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We’re doomed!

And in other news: we’re doomed:

15 Responses to “Tonight It’s Time to Party Like it’s 2099”

  1. Harry says:

    We are ever grateful for the energizerwintercow to bring these matters to our attention. Before our certain doom, we hope Wintercow and his herd will graze in green pastures.

  2. Trey says:

    Many of these dire forecasts are based on the species-area relation. Here’s a good introduction to what it is and how it is used (and abused):


  3. Trey says:

    Op-Ed in today’s WSJ entitled The Ideology of Catastrophe

    “Sir Martin Rees, a British astrophysicist and former president of the Royal Society, gives humanity a 50% chance of surviving beyond the 21st century. Oncologists and toxicologists predict that the end of mankind should arrive even earlier, around 2060, thanks to a general sterilization of sperm”


  4. Harry says:

    Trey, we are doomed. But if we are doomed, and we have 500 years of coal, not to mention who knows how much natural gas and oil in our country alone to last until well beyond your great grandchildren are dead, what’s this sustainability thing all about? Assuming one is anti- nuke and wants us all to heat our homes with Franklin stoves burning switchgrass pellets. As WC often points out, one cannot have both ways.

  5. Harry says:

    Have IT both ways. All grammar and punctuation errors are Steve Jobs’ fault, RIP.

  6. Steve says:

    The video reminds me of Martha Stewart’s tangle with the law, she wasn’t sent up the river for insider trading, but for “lying” to government officials. Seems like ordinary people are now being treated like Al Capone now.

  7. Steve says:

    And yes, we are doomed!

  8. Trey says:

    Harry, I think we’re in agreement. As WC points out, sustainability has more to do with symbolism than anything substantial. It’s a code word that says you’re part of the “E” community.

    It’s also an excuse used by political types and crony crapitalists to get special favors. Any idea why we have so many wind turbines here in Texas? They are here in part thanks to Rick Perry and Enron:


  9. Trey says:

    WC, one last comment before sleep.

    Here is a less-than-doomsday report by a surprising source, the chief scientist at The Nature Conservancy, Peter Kareiva. It’s really wonderful reading. Heretical stuff. Had I read this a few years ago, I might not have pulled back so hard from the Environmental way of thinking.


    Here’s a quote relevant to your original link:

    “In his 2005 book, Collapse, the geographer Jared Diamond famously claimed that Easter Island’s inhabitants devolved into cannibalism after they mindlessly cut down the last trees — a parable for humankind’s shortsighted overuse of natural resources. But Diamond got the history wrong. It was the combined effect of a nonnative species — the Polynesian rat, which ate tree seeds — and European slavery raids that destroyed Easter Island’s people, not their shortsighted management of nature.”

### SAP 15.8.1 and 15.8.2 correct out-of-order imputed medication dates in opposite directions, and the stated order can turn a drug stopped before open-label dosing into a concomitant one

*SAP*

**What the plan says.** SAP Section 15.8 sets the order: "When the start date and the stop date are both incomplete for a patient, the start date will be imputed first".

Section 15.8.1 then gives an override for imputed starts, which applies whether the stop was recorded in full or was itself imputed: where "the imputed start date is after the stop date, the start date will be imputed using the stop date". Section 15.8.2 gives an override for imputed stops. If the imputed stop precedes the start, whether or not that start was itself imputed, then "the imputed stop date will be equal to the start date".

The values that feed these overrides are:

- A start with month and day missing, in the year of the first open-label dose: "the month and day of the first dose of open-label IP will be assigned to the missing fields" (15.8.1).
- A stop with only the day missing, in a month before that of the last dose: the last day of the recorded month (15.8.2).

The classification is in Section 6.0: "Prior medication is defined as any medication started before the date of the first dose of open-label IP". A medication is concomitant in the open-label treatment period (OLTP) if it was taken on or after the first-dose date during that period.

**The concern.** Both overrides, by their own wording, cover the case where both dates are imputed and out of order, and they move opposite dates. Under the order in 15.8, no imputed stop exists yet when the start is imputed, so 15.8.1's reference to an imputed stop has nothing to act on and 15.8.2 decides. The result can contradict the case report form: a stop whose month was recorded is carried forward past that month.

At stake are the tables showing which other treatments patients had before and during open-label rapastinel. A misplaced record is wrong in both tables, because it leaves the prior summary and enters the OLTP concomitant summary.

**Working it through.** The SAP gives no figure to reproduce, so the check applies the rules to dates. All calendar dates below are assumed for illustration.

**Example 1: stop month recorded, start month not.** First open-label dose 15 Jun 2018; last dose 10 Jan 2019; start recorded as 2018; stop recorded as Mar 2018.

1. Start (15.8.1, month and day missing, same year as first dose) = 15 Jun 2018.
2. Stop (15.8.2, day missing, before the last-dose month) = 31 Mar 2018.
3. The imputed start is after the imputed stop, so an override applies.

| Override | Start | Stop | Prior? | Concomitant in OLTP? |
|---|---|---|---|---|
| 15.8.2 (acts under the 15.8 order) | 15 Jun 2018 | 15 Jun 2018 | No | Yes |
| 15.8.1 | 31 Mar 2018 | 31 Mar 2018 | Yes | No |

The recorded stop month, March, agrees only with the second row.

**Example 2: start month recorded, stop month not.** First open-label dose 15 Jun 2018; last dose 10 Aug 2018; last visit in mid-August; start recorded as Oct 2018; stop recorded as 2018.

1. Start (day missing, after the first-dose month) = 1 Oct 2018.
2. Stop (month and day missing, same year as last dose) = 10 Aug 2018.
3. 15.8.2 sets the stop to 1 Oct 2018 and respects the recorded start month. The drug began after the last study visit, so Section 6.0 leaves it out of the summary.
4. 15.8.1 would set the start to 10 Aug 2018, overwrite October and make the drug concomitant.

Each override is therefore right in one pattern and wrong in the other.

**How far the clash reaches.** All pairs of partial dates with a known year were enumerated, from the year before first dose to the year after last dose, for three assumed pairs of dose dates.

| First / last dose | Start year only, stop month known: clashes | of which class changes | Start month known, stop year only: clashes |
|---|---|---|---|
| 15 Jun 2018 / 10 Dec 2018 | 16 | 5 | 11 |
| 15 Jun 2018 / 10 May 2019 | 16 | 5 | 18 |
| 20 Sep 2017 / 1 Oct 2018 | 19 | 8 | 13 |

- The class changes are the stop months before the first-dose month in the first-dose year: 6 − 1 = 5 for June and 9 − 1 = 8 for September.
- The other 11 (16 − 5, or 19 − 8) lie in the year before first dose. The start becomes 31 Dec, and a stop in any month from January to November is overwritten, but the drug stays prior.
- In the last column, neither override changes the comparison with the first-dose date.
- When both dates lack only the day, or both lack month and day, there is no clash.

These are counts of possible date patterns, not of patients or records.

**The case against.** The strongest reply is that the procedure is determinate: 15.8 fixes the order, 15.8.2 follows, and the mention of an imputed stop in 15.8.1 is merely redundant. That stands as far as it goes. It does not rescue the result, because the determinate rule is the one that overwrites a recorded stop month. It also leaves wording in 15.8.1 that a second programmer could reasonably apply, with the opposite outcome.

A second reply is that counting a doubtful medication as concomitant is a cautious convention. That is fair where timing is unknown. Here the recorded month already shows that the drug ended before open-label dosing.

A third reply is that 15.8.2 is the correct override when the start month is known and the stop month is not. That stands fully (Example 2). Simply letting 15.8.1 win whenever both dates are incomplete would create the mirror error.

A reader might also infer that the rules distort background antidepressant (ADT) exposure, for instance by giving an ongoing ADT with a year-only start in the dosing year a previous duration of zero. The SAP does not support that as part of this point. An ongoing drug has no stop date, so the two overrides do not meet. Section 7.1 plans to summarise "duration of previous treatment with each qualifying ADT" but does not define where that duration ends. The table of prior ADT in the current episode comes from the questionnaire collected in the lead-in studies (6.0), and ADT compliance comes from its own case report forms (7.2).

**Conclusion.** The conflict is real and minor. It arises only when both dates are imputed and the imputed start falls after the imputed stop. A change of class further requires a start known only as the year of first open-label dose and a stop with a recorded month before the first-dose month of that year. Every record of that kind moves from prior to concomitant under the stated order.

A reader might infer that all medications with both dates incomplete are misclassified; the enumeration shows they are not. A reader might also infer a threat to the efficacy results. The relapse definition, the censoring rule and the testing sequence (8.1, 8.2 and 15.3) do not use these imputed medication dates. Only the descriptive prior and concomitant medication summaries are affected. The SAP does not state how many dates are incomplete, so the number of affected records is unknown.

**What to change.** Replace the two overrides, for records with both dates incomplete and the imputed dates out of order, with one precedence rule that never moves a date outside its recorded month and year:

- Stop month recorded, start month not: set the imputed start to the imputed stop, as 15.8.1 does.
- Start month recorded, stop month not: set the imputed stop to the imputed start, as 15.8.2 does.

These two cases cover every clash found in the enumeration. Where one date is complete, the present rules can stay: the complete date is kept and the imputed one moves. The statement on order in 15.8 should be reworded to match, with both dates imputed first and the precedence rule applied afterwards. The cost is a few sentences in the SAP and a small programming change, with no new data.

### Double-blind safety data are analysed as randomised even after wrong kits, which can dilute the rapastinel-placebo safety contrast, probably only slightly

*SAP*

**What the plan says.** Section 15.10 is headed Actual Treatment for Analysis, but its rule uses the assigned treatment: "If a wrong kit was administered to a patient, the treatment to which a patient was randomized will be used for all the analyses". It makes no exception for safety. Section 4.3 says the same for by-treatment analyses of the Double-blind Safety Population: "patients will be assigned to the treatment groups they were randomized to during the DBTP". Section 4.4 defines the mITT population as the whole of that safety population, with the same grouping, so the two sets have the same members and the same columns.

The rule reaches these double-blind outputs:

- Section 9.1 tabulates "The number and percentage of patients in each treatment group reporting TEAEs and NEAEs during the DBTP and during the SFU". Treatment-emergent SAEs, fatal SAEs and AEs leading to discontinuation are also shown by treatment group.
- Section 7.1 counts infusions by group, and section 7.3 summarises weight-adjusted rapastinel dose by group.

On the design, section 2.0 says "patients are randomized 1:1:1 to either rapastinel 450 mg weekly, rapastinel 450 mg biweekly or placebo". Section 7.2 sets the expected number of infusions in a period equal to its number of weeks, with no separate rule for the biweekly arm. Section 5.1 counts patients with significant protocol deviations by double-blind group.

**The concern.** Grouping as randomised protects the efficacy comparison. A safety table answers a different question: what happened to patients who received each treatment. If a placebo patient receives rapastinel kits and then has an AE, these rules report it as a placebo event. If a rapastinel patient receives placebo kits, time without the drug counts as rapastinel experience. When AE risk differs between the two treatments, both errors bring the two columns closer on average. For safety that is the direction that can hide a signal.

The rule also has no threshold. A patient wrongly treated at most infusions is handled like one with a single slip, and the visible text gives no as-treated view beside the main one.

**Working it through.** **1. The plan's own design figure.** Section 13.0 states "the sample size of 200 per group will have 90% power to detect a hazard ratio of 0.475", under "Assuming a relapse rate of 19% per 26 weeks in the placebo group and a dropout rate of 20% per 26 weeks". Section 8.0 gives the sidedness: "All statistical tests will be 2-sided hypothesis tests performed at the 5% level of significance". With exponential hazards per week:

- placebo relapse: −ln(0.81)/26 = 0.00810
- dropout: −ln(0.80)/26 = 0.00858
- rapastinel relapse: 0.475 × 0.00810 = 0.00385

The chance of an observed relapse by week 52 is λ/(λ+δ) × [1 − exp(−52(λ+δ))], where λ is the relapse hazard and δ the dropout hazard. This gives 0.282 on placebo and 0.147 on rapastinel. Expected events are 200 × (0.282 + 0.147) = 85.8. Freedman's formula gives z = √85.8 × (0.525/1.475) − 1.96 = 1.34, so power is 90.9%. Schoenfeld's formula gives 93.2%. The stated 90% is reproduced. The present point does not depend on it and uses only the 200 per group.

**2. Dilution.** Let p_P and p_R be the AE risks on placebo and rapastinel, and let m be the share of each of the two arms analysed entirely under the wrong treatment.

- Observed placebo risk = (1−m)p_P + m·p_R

And another:

    “The trouble for conservation is that the data simply do not support the idea of a fragile nature at risk of collapse.”

  10. sherlock says:

    Heber Rizzo? I sense a relation to wintercrow.

  11. Brent says:

    Trey- I read that book- I certainly like the above mentioned explanation better than the thought of some shortsighted individual with an ax thinking, “Well,…” And as for our collective intelligence- it reminds me of the jet plane with only one of four engines working, and hearing the pilot explain that it gives us just enough airspeed to arrive at the scene of the crash, shortly before the ambulances and firetrucks show. I once told an individual half of all people are below average- he said, “Oh no, it’s got to be more than that…”

  12. Harry says:

    Well, all, thanks for the great conversation! Maybe we are not all doomed, at least not until January 1, 2020, and not even then if you live fifteen air miles from the solar picnic table.

  13. Michael says:

    There ought to be a book, if one doesn’t exist already, of wrong examples. Since college, I have come to understand that the Nova was actually a relatively popular car in South America, and Trey just enlightened me about Polynesian rats. I know there’s been a few others, just can’t remember all the other “classic” examples that end up being fiction.

  14. Harry says:

    Wintercow has many books in hand, as long as he gets moving.

    He needs to write two books first. The first is a textbook, a cash cow, maybe with Landsburg or by himself to replace conventional old economics textbooks. The second one will be aimed at the nonfiction crowd who wasted their money on Freakonomics.

    The third book will be a book for children without a heavy communist or supply-side message, maybe with input (limited) from Rizzo’s smart wife Rachel, picking up perhaps about growing up around clear lakes.

    The fourth will be Rizzo’s tour de force, an Addison Wesley text for high-school students, explaining in clear terms how the world works, published just in time for his kids, who will need the royalties to afford the million dollars to go to Amherst.

    That’s four books.

  15. Harry says:

    Rizzo will become famous and rich as an expert in social studies.

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